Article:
A new player has entered the hyperloop game. In July, Canadian startup, TransPod, unveiled a new ultra-high-speed ground transportation vehicle. The FluxJet promises to transport passengers and cargo at more than 620 mph.
According to the company, the FluxJet is an electric vehicle that works like an aircraft/train hybrid. The vehicle features leaps in contactless power transmission and a new field of physics called veillance flux, which allows it to travel in a protected guideway faster than a jet and three times as fast as a high-speed train.
The FluxJet will operate on the TransPod Line, a network with stations in key locations and major cities. The company has some substantial backing with $550 million confirmed investment. However, the company also announced the next phase, which includes an $18 billion infrastructure project to build the TransPod Line in Alberta to connect Calgary and Edmonton.
Preliminary construction work, including the environmental impact assessment, has already begun. According to a feasibility study, the project could create up to 140,000 jobs and add $19.2 billion to the region’s GDP throughout construction.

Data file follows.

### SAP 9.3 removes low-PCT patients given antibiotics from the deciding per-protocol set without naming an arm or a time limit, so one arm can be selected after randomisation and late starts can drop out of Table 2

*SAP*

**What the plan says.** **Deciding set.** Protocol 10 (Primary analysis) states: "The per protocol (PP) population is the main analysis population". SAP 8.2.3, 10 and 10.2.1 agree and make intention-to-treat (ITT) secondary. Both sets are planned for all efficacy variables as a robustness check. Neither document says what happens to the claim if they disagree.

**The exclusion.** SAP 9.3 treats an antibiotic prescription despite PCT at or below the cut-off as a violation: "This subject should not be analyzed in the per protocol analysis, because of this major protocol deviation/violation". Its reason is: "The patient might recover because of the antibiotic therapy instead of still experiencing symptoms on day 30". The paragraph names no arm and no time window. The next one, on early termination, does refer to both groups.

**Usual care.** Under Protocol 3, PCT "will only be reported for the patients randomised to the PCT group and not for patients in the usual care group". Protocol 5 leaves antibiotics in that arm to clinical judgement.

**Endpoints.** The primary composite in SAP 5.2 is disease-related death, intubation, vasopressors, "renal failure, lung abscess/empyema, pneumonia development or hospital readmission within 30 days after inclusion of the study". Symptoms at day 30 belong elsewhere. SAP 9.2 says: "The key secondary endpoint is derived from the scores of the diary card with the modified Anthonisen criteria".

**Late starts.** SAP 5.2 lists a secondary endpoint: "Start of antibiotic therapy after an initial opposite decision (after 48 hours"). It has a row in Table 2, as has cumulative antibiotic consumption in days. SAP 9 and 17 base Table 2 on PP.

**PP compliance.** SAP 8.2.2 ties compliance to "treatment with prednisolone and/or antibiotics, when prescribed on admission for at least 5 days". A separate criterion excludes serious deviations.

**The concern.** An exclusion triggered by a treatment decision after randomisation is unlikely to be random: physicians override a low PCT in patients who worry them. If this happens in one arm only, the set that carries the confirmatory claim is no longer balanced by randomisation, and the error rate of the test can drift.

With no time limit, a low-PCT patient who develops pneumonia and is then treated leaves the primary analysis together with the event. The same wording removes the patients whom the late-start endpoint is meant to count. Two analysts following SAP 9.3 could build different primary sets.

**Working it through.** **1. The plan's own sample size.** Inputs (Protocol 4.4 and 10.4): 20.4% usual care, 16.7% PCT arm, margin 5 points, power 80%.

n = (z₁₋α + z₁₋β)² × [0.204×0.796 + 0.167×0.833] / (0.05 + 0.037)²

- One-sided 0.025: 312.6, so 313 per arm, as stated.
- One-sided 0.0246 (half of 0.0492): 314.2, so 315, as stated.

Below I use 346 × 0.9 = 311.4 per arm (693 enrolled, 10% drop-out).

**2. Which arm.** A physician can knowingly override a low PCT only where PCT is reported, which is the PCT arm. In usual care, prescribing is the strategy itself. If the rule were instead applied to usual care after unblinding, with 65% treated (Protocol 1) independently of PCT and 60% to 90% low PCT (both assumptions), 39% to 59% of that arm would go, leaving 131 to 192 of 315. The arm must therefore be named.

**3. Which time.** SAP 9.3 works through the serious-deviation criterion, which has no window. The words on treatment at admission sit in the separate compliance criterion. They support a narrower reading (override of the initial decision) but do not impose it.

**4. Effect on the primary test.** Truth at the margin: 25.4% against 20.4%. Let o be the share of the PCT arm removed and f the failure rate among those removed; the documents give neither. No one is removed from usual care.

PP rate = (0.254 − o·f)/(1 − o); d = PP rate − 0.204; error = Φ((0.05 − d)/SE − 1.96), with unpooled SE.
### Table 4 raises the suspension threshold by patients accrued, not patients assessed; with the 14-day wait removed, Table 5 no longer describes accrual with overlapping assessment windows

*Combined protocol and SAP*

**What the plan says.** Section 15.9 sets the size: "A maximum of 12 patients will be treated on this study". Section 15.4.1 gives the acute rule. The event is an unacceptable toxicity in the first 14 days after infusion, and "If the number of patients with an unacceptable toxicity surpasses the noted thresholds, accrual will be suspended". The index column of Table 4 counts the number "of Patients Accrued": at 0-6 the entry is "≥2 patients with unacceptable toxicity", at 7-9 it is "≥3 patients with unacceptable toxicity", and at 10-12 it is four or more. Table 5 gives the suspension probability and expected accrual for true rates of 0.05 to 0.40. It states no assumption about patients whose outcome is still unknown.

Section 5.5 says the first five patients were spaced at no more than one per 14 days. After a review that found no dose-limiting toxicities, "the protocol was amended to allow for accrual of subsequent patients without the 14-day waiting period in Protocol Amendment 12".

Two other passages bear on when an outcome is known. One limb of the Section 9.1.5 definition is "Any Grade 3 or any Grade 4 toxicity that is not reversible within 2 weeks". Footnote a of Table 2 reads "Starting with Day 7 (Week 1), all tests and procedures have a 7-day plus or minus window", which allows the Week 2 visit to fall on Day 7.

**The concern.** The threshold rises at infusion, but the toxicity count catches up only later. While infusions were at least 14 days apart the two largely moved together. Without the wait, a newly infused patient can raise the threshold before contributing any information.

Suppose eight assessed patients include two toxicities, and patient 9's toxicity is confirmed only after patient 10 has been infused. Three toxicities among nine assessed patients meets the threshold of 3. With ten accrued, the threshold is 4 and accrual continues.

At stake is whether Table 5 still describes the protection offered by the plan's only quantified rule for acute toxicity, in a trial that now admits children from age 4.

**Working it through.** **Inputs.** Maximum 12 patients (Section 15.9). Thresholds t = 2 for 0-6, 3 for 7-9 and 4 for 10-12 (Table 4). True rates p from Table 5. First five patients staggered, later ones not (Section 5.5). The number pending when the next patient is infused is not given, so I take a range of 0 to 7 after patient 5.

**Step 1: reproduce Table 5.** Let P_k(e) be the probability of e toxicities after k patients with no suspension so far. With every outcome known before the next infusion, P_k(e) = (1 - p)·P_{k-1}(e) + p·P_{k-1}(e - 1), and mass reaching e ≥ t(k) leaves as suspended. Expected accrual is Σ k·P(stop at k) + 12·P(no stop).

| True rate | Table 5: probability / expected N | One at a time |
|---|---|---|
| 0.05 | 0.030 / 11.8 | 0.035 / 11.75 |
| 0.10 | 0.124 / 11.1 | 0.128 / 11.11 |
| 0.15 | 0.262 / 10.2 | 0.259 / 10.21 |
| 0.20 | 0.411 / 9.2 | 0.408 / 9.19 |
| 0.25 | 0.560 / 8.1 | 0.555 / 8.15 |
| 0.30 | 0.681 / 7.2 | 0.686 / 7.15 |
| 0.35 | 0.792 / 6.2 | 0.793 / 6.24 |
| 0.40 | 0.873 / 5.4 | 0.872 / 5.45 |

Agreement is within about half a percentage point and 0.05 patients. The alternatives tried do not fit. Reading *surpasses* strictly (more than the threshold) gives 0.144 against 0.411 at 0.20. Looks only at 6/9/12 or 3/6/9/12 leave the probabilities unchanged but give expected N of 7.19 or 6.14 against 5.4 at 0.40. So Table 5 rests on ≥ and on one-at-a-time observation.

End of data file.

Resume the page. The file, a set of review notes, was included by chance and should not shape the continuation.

The company unveiled a scaled-down FluxJet at an event in Toronto. The nearly 1 tonne FluxJet showed off its take-off, travel and landing capabilities within its guideway.
Founded in 2015, TransPod hopes to redefine commercial transportation between major cities around the globe. According to the company, riding from Calgary to Edmonton, which are about 186 miles apart, would take just 45 minutes and cost about $70, a little more than half the cost of a plane ticket.
In April 2022, Elon Musk said that his Boring Company would "attempt to build a working Hyperloop" that would go up to 760 miles an hour and travel from L.A. to San Francisco, which is about 400 miles apart, in 35 minutes.
Hyperloop transportation is no easy feat, particularly for passenger travel. In February, Virgin Hyperloop, which was building a 670-mph hyperloop, abandoned plans for passenger travel, cut about half its staff and shifted to a cargo-focused business model, but it still plans to launch cargo solutions sometime this decade.